In addition to the expertise mentioned in the job description, the candidate will need sound skills in team management, diplomacy and negotiation, and drafting, as well as a creative, solution and result-oriented outlook. Proven management and team building skills are essential, as is the ability to think strategically. Diverse field experience, experience in individual case management, and experience in other protection functions, including in camp settings, would be an asset, as would the ability to speak Swahili, Kirundi, or French.

Operational context
To view occupational safety and health considerations for this duty station, please visit this link:
Nature of Position:
Nyarugusu camp, one of two major camps in northwest Tanzania, was established by the Government of Tanzania in 1996 to host Congolese refugees who fled the civil and political unrest in the eastern part of Democratic Republic of Congo (DRC). Later the camp also came to host Burundian refugees, including some who came to Tanzania in 1972 and others who arrived following the disturbances in Burundi in 2015. As of 31 December 2020, Nyarugusu camp hosted 132,447 refugees and asylum seekers (mainly Congolese and Burundians), constituting 48.9% of the total population of refugees in western Tanzania. In terms of durable solutions, as of early 2023 a large group resettlement programme is ongoing for Congolese and voluntary repatriation is underway for Burundian refugees.

The incumbent will be supervised by the Head of Field Office. S/he is expected to work in close collaboration with other Senior/Protection Officers at the Field/Sub Offices and Representation Office. The candidate should possess sound knowledge of international refugee law and international human rights law, including issues related to access to justice and access to territory. In addition, the incumbent should have demonstrated experience in leading and managing a team and having relevant skills to deliver and facilitate trainings.

Given the complex nature of UNHCR Tanzania operation and particularly the situation at Nyarugusu camp, the incumbent needs to have experience in large and complex refugee and asylum seekers situation with large camp settings as well as experience in planning and coordination of protection response in a multi partner environment. S/he should have good knowledge and diverse field experience. S/he should have very good knowledge and experience in risk identification and mitigation through critical analysis of the SOPs and practice of the different protection processes and ability to analyse complex issues.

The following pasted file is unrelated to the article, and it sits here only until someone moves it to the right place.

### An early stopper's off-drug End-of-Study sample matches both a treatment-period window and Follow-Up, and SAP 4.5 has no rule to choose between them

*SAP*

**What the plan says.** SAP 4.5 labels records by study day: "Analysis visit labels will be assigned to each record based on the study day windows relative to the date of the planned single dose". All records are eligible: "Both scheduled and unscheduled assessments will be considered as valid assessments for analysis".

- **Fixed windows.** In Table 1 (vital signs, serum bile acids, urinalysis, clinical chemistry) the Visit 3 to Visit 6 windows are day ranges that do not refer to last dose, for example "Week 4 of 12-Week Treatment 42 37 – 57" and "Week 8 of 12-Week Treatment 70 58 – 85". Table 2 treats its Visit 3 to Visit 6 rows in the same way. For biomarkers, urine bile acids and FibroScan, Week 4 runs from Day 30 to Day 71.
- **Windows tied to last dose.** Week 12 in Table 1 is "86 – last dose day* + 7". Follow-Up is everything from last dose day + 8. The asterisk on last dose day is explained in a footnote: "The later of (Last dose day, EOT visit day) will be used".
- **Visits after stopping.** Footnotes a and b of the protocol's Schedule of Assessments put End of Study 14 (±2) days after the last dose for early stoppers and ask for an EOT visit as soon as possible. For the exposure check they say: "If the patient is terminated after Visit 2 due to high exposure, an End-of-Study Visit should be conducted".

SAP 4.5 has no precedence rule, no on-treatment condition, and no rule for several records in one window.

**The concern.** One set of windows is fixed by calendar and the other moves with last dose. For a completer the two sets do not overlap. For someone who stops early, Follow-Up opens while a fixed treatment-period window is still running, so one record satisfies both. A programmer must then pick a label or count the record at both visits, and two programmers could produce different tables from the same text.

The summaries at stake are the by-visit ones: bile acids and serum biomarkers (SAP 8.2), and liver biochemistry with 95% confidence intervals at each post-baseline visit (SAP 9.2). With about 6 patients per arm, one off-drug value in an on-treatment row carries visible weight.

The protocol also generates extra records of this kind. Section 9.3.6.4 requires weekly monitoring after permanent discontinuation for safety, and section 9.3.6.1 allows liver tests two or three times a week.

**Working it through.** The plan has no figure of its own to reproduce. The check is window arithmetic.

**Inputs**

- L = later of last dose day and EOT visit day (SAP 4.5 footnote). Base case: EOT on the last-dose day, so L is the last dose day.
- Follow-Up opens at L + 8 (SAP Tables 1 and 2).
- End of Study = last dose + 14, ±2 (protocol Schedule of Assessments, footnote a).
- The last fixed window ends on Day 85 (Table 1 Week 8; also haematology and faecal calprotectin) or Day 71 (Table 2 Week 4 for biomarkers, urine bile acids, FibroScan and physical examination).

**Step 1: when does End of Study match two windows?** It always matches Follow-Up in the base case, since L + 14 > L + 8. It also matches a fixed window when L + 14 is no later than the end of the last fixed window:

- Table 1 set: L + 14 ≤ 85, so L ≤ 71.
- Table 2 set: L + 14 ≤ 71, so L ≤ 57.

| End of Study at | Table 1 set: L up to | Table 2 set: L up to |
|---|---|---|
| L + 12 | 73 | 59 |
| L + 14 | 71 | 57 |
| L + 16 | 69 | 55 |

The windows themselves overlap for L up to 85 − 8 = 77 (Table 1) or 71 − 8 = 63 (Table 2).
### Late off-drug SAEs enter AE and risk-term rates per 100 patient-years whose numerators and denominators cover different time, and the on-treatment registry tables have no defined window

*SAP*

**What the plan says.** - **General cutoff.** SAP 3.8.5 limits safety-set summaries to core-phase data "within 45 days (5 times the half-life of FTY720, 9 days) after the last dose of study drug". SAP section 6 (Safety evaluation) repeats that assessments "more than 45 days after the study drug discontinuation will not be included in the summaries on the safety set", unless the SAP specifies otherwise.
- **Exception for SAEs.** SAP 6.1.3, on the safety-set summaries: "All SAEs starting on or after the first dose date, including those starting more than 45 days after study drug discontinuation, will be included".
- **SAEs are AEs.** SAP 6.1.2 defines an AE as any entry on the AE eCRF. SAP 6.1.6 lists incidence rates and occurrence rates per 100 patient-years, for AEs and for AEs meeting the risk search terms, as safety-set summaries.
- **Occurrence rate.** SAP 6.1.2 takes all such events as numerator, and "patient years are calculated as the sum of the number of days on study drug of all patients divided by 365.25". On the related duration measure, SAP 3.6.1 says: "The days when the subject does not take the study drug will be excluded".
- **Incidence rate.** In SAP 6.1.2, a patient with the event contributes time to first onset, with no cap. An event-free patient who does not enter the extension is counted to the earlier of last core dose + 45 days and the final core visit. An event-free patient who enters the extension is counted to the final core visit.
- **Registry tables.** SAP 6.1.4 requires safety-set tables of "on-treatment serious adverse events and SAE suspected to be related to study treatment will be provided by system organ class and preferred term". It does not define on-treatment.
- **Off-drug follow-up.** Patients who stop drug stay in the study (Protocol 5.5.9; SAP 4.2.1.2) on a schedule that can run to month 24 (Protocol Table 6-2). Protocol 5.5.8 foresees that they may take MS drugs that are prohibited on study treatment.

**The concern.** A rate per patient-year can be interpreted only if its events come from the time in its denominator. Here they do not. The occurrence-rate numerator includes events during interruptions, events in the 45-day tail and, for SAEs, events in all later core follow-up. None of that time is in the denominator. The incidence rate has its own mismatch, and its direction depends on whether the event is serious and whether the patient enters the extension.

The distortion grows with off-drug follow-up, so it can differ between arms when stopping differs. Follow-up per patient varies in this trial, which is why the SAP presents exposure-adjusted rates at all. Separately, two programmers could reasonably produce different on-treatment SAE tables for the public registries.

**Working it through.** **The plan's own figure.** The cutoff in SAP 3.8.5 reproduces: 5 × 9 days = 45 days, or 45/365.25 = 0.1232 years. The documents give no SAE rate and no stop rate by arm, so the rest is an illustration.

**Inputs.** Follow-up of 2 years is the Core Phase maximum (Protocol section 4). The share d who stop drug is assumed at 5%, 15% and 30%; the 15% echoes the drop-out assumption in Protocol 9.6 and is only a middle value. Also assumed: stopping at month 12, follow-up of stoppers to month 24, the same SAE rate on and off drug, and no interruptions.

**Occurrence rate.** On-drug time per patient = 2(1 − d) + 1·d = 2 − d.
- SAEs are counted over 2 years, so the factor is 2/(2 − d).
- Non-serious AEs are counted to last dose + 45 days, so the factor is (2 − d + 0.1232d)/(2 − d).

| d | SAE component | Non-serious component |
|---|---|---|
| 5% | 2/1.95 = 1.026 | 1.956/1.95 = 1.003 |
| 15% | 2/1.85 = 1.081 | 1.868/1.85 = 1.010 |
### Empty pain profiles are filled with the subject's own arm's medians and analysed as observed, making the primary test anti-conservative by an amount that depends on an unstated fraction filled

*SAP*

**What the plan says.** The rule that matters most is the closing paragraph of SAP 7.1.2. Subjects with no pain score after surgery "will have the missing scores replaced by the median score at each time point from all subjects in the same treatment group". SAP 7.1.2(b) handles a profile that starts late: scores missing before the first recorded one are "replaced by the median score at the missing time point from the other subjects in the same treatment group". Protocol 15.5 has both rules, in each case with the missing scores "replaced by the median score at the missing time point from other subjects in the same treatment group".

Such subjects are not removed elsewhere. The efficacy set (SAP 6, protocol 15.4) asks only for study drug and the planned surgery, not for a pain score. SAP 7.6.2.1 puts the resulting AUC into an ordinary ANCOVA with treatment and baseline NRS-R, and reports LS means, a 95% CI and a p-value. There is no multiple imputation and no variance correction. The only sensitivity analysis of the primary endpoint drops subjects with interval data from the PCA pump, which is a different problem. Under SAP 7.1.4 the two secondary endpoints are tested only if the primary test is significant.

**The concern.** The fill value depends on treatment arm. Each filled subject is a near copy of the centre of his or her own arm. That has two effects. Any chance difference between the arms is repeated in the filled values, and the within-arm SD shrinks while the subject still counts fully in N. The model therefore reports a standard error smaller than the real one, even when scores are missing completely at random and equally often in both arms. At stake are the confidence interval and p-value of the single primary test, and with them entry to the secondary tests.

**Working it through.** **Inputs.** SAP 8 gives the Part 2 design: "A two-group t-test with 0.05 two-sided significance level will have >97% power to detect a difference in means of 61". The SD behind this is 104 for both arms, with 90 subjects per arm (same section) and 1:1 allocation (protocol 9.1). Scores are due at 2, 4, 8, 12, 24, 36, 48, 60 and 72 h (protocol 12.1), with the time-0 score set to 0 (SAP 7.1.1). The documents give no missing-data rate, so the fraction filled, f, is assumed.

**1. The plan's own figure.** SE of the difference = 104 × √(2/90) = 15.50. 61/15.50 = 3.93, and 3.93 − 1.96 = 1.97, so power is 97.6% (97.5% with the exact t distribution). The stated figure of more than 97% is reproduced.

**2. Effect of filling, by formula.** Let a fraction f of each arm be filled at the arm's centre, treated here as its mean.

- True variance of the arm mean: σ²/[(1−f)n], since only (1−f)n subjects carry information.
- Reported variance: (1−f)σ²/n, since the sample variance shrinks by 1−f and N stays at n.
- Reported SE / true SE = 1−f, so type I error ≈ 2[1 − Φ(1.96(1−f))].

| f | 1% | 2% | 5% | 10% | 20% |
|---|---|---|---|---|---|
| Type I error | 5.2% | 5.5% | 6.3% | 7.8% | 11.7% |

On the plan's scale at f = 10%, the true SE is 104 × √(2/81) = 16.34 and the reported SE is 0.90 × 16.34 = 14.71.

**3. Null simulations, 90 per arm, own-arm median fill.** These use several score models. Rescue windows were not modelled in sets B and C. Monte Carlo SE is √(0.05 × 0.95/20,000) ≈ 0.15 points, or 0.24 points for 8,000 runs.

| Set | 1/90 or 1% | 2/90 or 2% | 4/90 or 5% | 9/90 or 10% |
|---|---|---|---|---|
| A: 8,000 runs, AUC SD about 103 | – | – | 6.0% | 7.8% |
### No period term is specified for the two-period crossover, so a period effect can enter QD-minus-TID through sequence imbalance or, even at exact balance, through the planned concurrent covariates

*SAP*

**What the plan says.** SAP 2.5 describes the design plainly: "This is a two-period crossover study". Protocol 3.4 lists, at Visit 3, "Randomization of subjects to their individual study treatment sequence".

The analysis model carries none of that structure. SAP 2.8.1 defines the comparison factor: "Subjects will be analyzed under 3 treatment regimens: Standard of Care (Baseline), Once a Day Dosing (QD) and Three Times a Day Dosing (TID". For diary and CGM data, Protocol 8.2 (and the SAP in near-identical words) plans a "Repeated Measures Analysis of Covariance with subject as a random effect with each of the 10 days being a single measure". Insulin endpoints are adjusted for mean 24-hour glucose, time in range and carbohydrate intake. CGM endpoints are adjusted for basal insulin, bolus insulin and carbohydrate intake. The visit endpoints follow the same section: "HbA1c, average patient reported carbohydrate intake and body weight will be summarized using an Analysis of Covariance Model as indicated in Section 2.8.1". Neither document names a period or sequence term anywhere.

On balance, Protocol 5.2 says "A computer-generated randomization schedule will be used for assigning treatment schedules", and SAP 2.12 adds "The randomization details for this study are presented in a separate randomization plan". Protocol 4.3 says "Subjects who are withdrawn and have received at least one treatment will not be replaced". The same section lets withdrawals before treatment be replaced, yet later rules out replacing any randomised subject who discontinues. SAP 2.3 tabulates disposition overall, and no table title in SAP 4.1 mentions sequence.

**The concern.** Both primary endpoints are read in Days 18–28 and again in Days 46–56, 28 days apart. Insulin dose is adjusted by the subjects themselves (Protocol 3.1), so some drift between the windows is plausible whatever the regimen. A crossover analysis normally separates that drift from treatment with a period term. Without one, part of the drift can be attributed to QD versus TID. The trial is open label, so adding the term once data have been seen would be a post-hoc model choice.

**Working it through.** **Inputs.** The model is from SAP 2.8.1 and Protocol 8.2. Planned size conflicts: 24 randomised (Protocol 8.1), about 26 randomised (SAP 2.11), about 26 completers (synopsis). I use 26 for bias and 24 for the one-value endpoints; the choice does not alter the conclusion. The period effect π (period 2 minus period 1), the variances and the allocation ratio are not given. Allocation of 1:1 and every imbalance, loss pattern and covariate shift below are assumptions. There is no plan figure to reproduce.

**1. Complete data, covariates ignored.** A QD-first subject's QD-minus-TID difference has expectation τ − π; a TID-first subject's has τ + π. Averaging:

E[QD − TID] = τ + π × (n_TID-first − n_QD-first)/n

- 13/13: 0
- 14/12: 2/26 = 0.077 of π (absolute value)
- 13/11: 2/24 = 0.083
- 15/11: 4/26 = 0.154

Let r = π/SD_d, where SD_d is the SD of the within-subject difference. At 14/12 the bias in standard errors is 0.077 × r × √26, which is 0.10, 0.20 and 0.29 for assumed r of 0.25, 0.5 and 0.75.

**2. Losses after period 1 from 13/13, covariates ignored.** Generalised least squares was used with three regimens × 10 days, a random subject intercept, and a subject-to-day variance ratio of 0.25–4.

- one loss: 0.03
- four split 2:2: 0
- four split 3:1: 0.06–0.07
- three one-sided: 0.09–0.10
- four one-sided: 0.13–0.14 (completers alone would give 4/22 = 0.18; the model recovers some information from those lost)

The incumbent is expected to facilitate a consultative process with government counterparts, partners and persons of concern. She/he should develop and implement a comprehensive protection strategy addressing the specific protection needs of women and men, children, youth and older persons, persons with disabilities, minority groups including LGBTIQ+, persons living with HIV/AIDS; and survivors of Sexual and Gender Based Violence (SGBV)l and address priorities with regard to these persons.

Living and Working Conditions:
Kasulu is one of the six districts in the Kigoma Region. The Field Office is located within Kasulu District near District Headquarters known as Mlimani. Newly assigned staff are advised to be equipped with adequate clothing. Thick-soled shoes are highly recommended due to the frequent muddy and dusty grounds.

Kiswahili is the official language in Tanzania, and it is widely spoken in the area, however, the locals speak Kiha as their local language which is also widely spoken particularly in the rural areas. There are several people of other ethnicities from all over the country that live in the district. There is also a fair number of expatriate community employed in Humanitarian Organizations.

A UN Clinic is located within the office compound. There are two hospitals in the district, which provide basic healthcare and services to the local population. In the same context, serious or complicated cases are evacuated or referred to other facilities outside the district. Whereas the local population has access to local schools, which have basic learning facilities, there are no International pre-schools, primary and secondary schools available for staff dependents. Small grocery shops and big foodstuff markets are available in Kasulu.

With the UN Security Level-2 in place, staff travels by road for official and private purposes are limited to the MOSS compliance. Kasulu is a duty station with a high level of hardship, and the R&R cycle is 12 weeks. Currently, there are only two banks operating in Kasulu. These banks provide savings and other commercial banking services in both USD and Tanzanian Shillings. The two banks also operate ATM services, accessed by VISA and MasterCard. There is a UNHCR-operated 12-seater caravan, and commercial airlines are also available.

There are two staff compounds at the field with a total of 10 houses for international staff. Interested staff may have to wait for availability of a house at the compounds. Alternatively, staff members can choose to live in rented accommodation in Kasulu town, as there is an increasing availability of suitable housing, which are RMS compliant.


BA: International Humanitarian Law (Required), BA: International Human Rights Law (Required), BA: International Law (Required), BA: International Refugee Law (Required), BA: Law (Required), BA: Political Science (Required), BA: Refugee and Forced Migration Studies (Required)

HCR Protection Learning Program – UNHCR, HCR Resettlement Learning Program – UNHCR

Accountability, Client & results orientation, Commitment to continuous learning, Communication, Empowering & building trust, Judgement & decision making, Managing performance, Negotiation & conflict resolution, Organizational awareness, Planning & organizing, Political awareness, Teamwork & collaboration

Job Experience:No Requirements

Work Hours: 8

Level of Education: Bachelor Degree